Injuries to the Eye
THE eye is one of the most delicate portions of the human body; and although Nature has endeavored to protect it from injury by embedding it deep within the skull, surrounding it, so far as possible, with a circular orbit of bone, and veiling it with lids that close at the slightest hint of danger, it can not always escape injury. This chapter will treat of the most common of the accidents to which it is liable, and of the speediest and most efficient measures that can be adopted in such cases.
Foreign Bodies in the Eye. Probably the most common form of injury from which the eyes suffer is that resulting from the intrusion into it of small particles of dust, cinders, etc. These cause extreme discomfort, if not actual pain, accompanied by a flow of tears. This watering of the eye is really an effort on the part of nature to expel the offending substance, the water tending to wash the particle from the eyeball, and into the lachrymal canals, which carry it into the nose. If the particle lodges in the corner of the eye, it can be removed by means of the corner of a handkerchief, or a point twisted into it. Most foreign substances can readily be removed in this manner—provided the eye be not rubbed. If you rub the eye, it tends to embed the grit, or whatever it may be, more deeply in the eyeball, and if the substance has sharp points, it is liable to become so deeply embedded that it becomes difficult to remove. If, when a foreign body finds its way into the eye, the temptation to do this be resisted, the substance can readily be removed in practically every case.
Smooth bodies rarely cause much trouble, but bodies having rough cutting edges may often lodge in the conjunctiva and cause intense pain. The right method of extraction is to evert the eyelid, when it will be found easy in the majority of cases to remove the cinder, or whatever it may be, by means of a small, clean, soft paint brush or the corner of a handkerchief. Direct the patient to look downwards, if the body has lodged on the upper eyelid, then turn the eyelid back over a toothpick, match or pencil. If the body is seen to be near the edge of the upper lid, it can often be removed by lifting the lid up by means of the eyelashes, and bringing it over the lashes of the lower lid. These then act as a sort of broom, and sweep out the foreign body. As in all such cases, the free flow of tears is helpful.
When a foreign body has lodged in the firmer tissue of the cornea, its extraction is not so simple a matter, and rubbing only presses it in more firmly. In such cases, the particle is often driven in with considerable force, and it is usually so small that a magnifying glass must be employed to see it clearly. If the body be of iron or steel, it may be extracted by means of a magnet made for that purpose, otherwise a surgeon had best be sent for at once, as lasting injury may result if the substance be left in the eye too long, or if the eye be perforated, and the interior liquids allowed to escape.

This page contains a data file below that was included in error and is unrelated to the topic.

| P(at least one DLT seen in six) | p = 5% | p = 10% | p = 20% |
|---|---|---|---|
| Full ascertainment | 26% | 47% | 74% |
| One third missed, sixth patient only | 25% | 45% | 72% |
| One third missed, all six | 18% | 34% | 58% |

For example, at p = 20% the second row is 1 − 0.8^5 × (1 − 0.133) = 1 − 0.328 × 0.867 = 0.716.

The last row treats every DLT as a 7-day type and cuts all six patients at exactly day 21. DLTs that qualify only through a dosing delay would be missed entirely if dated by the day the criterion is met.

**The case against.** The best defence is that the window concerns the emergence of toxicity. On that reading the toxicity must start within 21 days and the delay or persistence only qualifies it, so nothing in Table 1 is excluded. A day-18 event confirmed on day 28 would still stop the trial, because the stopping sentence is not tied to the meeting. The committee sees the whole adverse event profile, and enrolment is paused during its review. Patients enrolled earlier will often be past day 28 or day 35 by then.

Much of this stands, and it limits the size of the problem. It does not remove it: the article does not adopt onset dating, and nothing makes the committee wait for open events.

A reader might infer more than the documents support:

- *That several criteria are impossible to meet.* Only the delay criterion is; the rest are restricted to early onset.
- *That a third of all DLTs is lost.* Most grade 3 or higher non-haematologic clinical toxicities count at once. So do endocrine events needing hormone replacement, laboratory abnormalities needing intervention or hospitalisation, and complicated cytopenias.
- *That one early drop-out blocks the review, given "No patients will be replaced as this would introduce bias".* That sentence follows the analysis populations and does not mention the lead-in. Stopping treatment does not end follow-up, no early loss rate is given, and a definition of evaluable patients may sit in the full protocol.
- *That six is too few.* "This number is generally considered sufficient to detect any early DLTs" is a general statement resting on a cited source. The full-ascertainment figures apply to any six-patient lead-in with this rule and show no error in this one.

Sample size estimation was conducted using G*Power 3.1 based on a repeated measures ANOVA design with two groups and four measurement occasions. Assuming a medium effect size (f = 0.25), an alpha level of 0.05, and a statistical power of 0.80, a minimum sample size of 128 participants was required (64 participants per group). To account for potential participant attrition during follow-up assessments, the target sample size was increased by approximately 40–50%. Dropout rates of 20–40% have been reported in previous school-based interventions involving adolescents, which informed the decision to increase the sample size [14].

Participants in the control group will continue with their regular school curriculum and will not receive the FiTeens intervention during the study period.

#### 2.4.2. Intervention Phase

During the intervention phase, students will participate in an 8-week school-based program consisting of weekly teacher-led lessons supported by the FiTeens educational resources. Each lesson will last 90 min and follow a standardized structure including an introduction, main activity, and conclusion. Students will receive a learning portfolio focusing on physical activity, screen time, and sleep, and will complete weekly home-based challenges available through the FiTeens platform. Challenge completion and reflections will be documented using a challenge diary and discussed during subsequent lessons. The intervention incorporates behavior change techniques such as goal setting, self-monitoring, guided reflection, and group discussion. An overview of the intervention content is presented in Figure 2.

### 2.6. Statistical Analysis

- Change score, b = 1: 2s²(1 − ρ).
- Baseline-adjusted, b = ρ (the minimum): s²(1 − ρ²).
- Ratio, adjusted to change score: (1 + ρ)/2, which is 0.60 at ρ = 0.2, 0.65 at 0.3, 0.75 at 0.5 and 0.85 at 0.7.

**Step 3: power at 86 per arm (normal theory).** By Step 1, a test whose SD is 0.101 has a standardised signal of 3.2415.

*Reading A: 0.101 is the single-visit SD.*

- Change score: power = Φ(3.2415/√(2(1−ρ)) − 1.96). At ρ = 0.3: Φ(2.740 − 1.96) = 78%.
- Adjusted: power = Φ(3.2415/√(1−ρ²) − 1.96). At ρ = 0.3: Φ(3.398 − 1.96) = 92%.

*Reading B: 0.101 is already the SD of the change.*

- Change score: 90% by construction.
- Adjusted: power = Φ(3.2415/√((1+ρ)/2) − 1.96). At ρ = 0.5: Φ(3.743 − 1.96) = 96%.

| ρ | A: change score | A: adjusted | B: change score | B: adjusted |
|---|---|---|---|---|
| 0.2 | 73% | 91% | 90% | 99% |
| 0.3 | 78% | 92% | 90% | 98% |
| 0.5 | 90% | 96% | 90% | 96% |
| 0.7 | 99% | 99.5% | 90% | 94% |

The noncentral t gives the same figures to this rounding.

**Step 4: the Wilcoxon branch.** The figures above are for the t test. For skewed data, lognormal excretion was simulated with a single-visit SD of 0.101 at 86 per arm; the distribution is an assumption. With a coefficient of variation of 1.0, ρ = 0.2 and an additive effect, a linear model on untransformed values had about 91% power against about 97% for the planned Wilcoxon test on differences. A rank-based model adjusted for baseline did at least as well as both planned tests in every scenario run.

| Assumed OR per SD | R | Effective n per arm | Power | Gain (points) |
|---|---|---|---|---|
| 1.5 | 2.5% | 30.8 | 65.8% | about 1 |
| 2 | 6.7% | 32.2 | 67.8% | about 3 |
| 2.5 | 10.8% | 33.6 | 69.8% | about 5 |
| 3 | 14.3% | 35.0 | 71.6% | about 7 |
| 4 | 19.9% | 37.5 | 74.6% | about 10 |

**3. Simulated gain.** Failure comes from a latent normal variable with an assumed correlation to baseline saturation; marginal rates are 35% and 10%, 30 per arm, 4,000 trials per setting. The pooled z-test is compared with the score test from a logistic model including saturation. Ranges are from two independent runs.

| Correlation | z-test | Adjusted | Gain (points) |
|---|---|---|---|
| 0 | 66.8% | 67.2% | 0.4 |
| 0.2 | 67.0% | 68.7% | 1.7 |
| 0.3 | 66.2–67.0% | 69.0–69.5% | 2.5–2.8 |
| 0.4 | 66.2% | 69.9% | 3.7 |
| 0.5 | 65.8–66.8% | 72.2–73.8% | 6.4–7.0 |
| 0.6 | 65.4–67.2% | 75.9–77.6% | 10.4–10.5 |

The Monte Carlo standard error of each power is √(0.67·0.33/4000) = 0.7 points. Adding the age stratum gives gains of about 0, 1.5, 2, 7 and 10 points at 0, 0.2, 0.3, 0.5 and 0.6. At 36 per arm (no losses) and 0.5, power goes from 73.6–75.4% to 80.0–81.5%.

Wounds made with pointed instruments, such as a knife, scissors, pin, etc., sometimes injure the cornea and lens, and the after-effect is frequently a cataract, when the eye is not totally lost. These, the formation of connective tissue, are usually absorbed in young people, but in older persons they may require an operation for their removal.
Lime may be splashed in the eye, and this is a dangerous form of injury. Quicklime is a powerful caustic, and often causes complete blindness by destroying the cornea. When this substance gets into the eye, it should be washed out as quickly as possible with water, and then with a solution of weak acid and water—say, a teaspoonful of vinegar to a glass of water. An equally efficient and more soothing method, however, is to bathe the injured eye in sweet oil.
In case of injury by acids, one part of lime-water to three of water may be used, or the eye may be freely bathed in milk. These alkalis neutralize the acid, and make it harmless or less harmful.
Sympathetic Inflammation. When one eye is injured by the entrance of some foreign body, or by a wound, the injury does not always limit itself to that eye. The other eye is also affected, and becomes inflamed through sympathy. This is noticeable even in slight injuries;but in grave cases it may become so serious as to necessitate the removal of the injured eye (that is, if the injured eye is so badly hurt as to render it blind and useless). In our days, this operation is not so serious as it used to be.
Showing the method of everting the upper eyelid for examination or removal of cinders or other foreign bodies.